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Let’s just say it, Harlan Ellison is not the finest specimen the human race has produced. He probably wouldn’t be in the top 10, either. Ordinarily I’d just ignore his personality and read his stories, like I try to do with everyone else. Three rules for happiness and inner peace: don’t research the personal life of your favourite author, don’t research the meaning of your favourite song, and don’t read the ingredients on your favourite prepackaged snack.
But Ellison makes it difficult, because his egomaniac personality intrudes into the books. You get the impression that he doesn’t enjoy telling stories so much as he enjoys being a man who tells stories. He opens the book with two introductions, and then a foreword for each of the eight stories. Ellison interrupts your reading experience to talk about himself ten times. Nobody give this man a Broadway show, or he’ll spend three hours taking bows under the stage lights.
The quality of the stories is a bit up and down, although mostly up. “Paingod” is not a great story, but it is an interesting one. It’s about a godlike being called Trente whose sole purpose is to apportion and distribute suffering throughout the universe. Spending your life making people unhappy is not good for one’s self esteem, and there’s a lot of navel-gazing philosophy, and rumination on things like duty and obedience.
“‘Repent, Harlequin!’ Said the Ticktockman” is an industrious packmule of a story, carrying a lot of ideas and themes despite its short length. It sports one of fiction’s odder revolutionaries: a perpetual slacker in a world where the greatest crime is to be late. Ellison writes the hell out of this one. I was sad when it was over.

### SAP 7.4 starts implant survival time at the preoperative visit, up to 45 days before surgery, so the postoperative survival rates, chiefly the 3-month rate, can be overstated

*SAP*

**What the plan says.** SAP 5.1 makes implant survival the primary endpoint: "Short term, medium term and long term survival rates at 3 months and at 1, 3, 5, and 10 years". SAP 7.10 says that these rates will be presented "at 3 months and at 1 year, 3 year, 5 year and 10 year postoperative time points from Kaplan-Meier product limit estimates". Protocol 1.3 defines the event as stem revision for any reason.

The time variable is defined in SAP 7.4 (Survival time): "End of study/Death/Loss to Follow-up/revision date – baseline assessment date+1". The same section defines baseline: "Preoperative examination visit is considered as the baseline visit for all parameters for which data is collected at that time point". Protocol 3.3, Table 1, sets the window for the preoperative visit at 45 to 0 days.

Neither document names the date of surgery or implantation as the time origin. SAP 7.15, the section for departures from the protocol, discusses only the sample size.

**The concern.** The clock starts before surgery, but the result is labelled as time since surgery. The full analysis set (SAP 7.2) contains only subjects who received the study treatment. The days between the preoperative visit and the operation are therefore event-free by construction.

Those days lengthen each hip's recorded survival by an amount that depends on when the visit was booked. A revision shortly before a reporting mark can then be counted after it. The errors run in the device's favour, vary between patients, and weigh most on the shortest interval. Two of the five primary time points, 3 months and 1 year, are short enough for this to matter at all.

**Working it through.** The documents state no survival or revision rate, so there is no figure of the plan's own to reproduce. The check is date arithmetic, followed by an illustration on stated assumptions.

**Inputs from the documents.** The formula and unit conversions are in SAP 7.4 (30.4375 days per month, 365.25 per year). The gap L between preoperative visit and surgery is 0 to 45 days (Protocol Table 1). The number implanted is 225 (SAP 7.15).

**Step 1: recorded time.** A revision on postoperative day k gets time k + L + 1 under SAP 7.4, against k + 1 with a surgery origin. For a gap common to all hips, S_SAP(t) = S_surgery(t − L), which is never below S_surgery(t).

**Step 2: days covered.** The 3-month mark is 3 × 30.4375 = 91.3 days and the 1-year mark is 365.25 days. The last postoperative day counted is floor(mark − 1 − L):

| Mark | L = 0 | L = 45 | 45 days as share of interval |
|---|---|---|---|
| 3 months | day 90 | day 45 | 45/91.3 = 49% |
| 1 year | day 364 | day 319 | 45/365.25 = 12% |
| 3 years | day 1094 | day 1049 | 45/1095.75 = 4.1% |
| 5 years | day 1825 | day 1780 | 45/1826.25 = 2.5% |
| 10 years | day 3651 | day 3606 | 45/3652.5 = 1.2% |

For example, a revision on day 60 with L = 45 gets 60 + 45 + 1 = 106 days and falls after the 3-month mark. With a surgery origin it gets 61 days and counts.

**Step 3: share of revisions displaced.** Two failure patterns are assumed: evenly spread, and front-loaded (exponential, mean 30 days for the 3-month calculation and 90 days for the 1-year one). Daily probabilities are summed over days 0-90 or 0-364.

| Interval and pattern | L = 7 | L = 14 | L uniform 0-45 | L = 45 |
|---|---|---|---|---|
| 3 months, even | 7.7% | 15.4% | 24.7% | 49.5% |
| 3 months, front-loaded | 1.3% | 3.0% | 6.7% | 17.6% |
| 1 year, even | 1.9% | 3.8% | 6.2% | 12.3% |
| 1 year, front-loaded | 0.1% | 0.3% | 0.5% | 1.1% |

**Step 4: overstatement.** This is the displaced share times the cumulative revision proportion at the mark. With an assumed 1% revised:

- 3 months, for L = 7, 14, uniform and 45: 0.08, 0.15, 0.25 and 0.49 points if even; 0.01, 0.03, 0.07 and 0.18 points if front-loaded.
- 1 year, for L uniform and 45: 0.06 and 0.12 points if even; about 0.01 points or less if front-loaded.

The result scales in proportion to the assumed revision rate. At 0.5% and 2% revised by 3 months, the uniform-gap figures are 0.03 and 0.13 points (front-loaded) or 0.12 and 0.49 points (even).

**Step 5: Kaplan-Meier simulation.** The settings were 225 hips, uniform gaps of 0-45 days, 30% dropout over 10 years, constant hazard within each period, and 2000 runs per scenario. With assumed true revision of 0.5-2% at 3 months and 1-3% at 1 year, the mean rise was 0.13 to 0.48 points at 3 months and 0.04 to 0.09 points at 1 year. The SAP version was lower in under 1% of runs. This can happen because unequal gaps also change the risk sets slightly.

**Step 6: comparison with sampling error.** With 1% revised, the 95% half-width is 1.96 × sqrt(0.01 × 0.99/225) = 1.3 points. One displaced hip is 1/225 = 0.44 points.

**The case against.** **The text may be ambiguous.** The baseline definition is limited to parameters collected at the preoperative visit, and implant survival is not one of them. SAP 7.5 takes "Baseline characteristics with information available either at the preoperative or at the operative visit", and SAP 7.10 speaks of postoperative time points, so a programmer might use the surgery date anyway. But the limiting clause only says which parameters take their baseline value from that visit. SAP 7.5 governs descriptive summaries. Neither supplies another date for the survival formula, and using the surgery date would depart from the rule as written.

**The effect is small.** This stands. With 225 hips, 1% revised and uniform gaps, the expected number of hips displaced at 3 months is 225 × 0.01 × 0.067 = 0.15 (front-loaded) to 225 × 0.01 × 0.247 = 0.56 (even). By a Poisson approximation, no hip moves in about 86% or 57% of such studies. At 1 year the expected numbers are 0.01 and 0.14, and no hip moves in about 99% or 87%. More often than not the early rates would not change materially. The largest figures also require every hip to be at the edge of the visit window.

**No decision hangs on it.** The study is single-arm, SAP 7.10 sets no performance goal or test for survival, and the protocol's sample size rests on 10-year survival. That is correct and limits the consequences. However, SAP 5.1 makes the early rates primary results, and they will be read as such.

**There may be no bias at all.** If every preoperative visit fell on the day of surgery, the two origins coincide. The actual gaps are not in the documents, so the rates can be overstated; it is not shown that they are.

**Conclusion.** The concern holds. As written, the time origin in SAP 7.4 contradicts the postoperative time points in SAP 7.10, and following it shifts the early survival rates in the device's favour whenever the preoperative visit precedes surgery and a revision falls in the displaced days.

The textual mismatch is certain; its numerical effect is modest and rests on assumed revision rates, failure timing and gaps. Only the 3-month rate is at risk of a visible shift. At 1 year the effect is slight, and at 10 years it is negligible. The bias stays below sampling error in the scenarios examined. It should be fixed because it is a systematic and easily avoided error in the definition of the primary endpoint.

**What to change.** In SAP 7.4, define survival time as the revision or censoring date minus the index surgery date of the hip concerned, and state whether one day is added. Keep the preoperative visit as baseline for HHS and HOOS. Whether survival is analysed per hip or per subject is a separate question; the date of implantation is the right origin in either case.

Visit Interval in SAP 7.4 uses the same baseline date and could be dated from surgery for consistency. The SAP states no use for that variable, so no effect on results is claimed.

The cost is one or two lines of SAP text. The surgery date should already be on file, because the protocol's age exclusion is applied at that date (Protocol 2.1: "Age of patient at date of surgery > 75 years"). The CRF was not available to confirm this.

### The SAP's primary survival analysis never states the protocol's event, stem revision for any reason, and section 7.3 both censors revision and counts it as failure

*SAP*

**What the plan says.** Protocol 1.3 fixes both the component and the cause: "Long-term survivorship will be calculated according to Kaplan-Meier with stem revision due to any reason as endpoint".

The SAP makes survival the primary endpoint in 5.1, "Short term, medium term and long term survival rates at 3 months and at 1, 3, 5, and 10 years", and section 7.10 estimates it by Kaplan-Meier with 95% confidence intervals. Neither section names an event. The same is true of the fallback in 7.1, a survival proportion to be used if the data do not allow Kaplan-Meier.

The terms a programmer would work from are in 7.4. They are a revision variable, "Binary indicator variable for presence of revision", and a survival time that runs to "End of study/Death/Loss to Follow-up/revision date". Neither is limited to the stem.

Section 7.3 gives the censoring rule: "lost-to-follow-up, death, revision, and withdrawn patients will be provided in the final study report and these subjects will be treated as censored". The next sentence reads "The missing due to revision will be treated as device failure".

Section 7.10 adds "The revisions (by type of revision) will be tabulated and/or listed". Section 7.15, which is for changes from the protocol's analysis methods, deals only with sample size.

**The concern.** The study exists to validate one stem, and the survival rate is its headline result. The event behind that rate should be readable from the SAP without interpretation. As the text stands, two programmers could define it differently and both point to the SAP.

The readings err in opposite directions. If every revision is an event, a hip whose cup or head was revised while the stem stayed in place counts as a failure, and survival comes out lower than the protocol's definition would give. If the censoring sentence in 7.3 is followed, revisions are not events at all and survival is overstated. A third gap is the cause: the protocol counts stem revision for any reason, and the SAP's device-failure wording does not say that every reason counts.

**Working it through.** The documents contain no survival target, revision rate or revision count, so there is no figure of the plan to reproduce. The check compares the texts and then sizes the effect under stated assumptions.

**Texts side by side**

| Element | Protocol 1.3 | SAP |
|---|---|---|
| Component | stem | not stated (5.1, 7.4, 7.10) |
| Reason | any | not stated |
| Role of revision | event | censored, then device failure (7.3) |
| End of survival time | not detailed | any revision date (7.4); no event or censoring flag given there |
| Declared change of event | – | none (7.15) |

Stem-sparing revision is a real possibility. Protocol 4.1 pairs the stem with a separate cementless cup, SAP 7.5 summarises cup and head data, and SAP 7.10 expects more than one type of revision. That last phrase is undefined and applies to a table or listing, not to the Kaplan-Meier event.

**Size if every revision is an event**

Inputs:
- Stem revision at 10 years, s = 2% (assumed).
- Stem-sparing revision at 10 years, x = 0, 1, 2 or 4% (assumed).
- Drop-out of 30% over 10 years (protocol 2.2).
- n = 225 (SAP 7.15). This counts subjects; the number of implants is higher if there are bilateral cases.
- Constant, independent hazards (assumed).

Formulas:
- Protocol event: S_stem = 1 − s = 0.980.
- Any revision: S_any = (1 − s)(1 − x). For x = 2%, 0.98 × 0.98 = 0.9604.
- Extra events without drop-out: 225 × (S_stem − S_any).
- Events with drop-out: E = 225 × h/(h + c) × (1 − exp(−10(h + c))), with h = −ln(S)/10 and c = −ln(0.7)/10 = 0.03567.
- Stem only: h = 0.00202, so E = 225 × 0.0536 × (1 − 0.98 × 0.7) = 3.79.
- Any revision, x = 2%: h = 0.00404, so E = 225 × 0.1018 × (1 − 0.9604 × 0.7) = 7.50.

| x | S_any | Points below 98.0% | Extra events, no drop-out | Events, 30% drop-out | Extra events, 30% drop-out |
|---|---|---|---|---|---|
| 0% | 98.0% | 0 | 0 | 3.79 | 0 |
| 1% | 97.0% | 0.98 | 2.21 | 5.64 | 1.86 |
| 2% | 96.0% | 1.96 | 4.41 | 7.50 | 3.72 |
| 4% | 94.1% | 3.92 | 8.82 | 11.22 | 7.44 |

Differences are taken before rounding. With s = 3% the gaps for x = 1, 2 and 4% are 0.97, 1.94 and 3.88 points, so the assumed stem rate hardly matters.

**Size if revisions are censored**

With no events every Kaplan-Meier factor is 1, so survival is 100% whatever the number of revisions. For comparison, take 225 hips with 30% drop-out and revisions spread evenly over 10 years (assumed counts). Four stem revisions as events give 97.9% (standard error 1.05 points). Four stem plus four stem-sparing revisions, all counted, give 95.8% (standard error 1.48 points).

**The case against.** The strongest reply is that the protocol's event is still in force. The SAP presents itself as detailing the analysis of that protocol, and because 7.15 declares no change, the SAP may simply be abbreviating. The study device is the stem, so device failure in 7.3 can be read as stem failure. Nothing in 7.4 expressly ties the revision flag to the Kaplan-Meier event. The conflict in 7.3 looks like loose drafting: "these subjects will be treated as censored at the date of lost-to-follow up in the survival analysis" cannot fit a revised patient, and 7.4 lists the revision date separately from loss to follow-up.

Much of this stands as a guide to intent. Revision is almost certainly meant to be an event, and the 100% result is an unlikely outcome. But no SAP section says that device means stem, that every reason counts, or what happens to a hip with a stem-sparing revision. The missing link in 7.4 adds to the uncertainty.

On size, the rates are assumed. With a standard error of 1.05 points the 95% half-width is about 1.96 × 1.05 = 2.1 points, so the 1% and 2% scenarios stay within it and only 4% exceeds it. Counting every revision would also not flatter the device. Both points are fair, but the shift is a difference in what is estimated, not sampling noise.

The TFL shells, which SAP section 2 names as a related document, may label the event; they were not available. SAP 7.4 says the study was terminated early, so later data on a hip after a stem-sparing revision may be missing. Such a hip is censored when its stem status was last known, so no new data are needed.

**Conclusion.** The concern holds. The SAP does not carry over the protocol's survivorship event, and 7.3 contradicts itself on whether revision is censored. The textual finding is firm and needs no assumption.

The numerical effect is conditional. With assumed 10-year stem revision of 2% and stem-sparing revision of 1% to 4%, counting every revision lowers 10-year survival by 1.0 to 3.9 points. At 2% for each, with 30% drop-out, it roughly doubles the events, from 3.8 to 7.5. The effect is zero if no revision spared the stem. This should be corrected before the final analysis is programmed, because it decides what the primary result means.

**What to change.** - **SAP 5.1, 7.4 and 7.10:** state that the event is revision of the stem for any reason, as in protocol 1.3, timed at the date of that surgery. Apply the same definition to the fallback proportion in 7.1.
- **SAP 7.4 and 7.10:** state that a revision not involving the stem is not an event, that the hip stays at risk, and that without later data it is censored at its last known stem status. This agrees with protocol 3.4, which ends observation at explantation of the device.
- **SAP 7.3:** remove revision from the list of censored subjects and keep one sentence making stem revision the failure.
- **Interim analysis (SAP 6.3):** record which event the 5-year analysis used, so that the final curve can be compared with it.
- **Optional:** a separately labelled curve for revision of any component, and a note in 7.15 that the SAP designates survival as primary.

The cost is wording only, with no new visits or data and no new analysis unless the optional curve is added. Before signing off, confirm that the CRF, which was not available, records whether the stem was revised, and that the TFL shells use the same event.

“Sleeping Dogs” is about a government intermediary having to work with a shoot-first-ask-questions-never general who has just committed genocide on an alien world. Ellison lays on the melodrama pretty thick, and the effect is over the top. Ellison seems concerned that we don’t get the point, and he repeats it so many times that soon we don’t want to get the point.
“Deeper than Darkness” is King’s Firestarter written 15 years before. A lonely drifter can create fires with his mind, and earns the interest of government spooks looking to use him as a weapon. Another story with sad violins playing throughout, but I like it more than “Sleeping Dogs.”
Ellison’s short stories are consistently better than his longer works, and his short short stories are better than his longer short stories. I come to this impression from this volume and the few others I’ve read: that he’s at his best when he keeps things brief. Sometimes the longer he goes, the less he says.
But it seems to be quite rare for Ellison to write something that’s a complete waste of time. Even his worst works seem like good ideas marred by horrible writing or stupid decisions, not irredeemable trash. I don’t really get an inner “why does this exist?” reaction from many of Ellison’s stories, and that’s certainly impressive.